- Section Seven: educates users and provides the tools to help aid in the development and adoption of HL7 standards.
If you’re new to HL7, reviewing these categories will make it easier to understand on a deeper level. There’s no better way to start than by going through and understanding each category before you dive into development or implementation.
What Are the Most Commonly Used Standards?
The most important function of HL7 standards is to facilitate interoperability between health information systems. HL7 also helps make sure all documentation and other data remain consistent across all the systems, even if the systems are part of different health care organizations. The most commonly used standards include:
- Clinical Context Object Workgroup
- Structured Product Labeling
- Continuity of Care Document
- Clinical Document Architecture
- Version 2.x Messaging Standard
How Does HL7 Work?
Arguably, the two most talked about topics in healthcare include EHRs and interoperability. Interoperability may be the most important because, without standards like HL7, it is difficult to get the most out of EHRs or use them outside of the hosting organization. Even with HL7, integration remains a time-consuming and costly process especially when compared with solutions based on application programming interface (API) technology.
Similar to the way the internet linked millions of websites together into the web, HL7 links health data uniformly. HL7 is like the code and hardware that works in the background to make sure your web browser can display the information on a website and find the website. HL7 provides a set of standards that let healthcare providers create uniform data that everyone can use if they have access to it.
Patients often have more than one doctor or may visit the ER occasionally, but they can’t carry around their entire health record with them. Standards like HL7 make more data available to health care providers helping them make better decisions and more efficiently provide the best care for their patients.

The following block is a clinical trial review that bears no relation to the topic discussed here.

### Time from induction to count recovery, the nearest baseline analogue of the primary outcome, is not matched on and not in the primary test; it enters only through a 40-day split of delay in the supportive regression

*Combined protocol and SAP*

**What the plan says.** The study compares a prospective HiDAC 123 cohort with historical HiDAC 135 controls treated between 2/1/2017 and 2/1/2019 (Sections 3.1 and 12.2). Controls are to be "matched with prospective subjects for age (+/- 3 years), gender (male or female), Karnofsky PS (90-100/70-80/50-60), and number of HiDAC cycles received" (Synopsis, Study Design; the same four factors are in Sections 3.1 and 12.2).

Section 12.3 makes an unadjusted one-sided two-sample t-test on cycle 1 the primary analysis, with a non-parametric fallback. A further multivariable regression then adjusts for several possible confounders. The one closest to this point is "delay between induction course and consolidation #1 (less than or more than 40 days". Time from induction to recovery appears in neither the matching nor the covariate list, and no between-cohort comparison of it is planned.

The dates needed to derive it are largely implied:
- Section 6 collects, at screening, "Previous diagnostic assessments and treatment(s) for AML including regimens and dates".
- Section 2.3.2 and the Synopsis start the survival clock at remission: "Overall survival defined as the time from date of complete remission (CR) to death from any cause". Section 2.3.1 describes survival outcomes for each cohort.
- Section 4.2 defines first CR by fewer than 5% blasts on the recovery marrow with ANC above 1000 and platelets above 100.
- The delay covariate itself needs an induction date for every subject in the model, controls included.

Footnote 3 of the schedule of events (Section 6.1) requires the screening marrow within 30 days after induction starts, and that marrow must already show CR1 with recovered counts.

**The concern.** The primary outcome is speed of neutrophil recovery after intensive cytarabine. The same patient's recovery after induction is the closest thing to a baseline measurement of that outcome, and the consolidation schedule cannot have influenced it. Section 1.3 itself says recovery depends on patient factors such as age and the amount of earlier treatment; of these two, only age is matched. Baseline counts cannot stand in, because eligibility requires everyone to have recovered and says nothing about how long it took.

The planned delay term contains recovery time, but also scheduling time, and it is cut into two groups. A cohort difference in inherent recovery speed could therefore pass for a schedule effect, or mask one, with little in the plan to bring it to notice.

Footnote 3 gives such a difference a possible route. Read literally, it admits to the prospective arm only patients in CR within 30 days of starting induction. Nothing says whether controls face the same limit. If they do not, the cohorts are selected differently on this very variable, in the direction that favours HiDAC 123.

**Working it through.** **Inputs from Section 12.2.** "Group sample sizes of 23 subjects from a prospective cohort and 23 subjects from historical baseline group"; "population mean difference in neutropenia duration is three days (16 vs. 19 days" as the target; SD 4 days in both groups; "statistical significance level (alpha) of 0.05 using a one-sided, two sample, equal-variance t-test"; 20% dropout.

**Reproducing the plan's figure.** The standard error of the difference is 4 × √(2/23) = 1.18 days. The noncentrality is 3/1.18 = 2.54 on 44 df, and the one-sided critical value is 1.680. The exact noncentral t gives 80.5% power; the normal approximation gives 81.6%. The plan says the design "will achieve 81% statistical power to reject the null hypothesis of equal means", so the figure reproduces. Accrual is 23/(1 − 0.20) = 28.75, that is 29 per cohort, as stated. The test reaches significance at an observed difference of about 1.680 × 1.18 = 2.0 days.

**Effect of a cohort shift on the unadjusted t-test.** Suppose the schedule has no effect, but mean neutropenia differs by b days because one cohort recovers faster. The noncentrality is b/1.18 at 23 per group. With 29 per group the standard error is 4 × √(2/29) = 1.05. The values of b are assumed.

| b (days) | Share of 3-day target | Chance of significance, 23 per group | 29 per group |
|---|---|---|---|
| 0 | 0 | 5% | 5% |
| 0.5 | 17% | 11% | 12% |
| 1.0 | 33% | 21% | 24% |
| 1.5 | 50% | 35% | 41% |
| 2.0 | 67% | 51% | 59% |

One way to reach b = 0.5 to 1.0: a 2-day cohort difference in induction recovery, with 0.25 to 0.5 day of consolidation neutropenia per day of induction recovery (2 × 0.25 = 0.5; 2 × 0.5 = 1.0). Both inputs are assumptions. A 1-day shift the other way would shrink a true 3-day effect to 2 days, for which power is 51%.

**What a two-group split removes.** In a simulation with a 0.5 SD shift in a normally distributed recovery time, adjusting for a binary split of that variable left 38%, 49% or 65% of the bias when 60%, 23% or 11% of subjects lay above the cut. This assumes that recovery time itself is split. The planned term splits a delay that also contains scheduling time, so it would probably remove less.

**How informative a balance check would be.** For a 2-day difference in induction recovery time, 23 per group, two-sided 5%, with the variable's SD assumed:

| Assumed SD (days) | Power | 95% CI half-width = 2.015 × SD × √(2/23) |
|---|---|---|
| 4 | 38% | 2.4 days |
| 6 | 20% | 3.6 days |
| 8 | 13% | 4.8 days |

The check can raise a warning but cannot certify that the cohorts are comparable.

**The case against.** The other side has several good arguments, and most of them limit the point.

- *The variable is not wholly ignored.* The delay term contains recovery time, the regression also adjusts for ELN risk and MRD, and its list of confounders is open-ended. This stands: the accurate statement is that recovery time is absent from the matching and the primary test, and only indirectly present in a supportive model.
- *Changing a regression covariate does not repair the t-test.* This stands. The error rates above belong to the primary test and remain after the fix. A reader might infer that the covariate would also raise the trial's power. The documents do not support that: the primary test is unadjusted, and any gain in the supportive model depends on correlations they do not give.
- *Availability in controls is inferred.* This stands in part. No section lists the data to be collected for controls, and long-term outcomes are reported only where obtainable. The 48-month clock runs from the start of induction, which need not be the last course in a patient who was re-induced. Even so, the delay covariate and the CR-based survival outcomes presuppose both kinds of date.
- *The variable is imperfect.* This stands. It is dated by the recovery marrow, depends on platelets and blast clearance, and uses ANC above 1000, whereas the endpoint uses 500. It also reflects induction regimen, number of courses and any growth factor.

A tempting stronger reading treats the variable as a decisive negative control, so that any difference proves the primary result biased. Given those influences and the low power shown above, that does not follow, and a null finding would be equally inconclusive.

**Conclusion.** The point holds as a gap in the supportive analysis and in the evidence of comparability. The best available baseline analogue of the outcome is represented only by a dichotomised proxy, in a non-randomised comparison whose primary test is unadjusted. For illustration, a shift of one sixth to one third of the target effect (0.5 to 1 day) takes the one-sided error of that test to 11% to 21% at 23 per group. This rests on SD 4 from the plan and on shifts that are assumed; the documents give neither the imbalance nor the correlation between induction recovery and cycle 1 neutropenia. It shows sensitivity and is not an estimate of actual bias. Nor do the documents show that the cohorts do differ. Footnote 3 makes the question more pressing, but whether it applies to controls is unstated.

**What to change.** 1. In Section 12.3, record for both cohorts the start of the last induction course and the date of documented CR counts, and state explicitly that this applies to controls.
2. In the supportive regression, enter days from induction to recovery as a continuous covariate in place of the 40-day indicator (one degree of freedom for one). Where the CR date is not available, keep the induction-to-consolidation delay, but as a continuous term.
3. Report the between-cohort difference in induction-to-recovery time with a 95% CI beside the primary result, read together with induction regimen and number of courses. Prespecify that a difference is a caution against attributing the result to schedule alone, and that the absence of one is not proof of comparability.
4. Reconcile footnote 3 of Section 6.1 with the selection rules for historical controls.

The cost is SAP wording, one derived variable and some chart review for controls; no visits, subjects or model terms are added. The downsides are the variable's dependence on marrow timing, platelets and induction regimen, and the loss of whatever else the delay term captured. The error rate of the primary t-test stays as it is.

HL7 can help to improve patient care and minimize some risk factors. If you need more information or help, a good place to begin is the education portal on the HL7 website for resources and training programs.
But, while HL7 was a major step in the right direction, health care organizations still face challenges when it comes to achieving interoperability, largely due to variability in how vendors implement HL7 standards.
API solutions like Emissary® make interoperability not only practical and cost-effective, but also user-friendly – a must in the modern landscape. Emissary uses a robust set of universal, real-time REST APIs and a unified data model to standardize EHR integration, offering read and write capabilities with any EHR. Emissary supports the seamless exchange of health information between EHR platforms, clinical, and administrative applications, providing crucial real-time access to patient health information, including both clinical and administrative data, without sacrificing the security of PHI.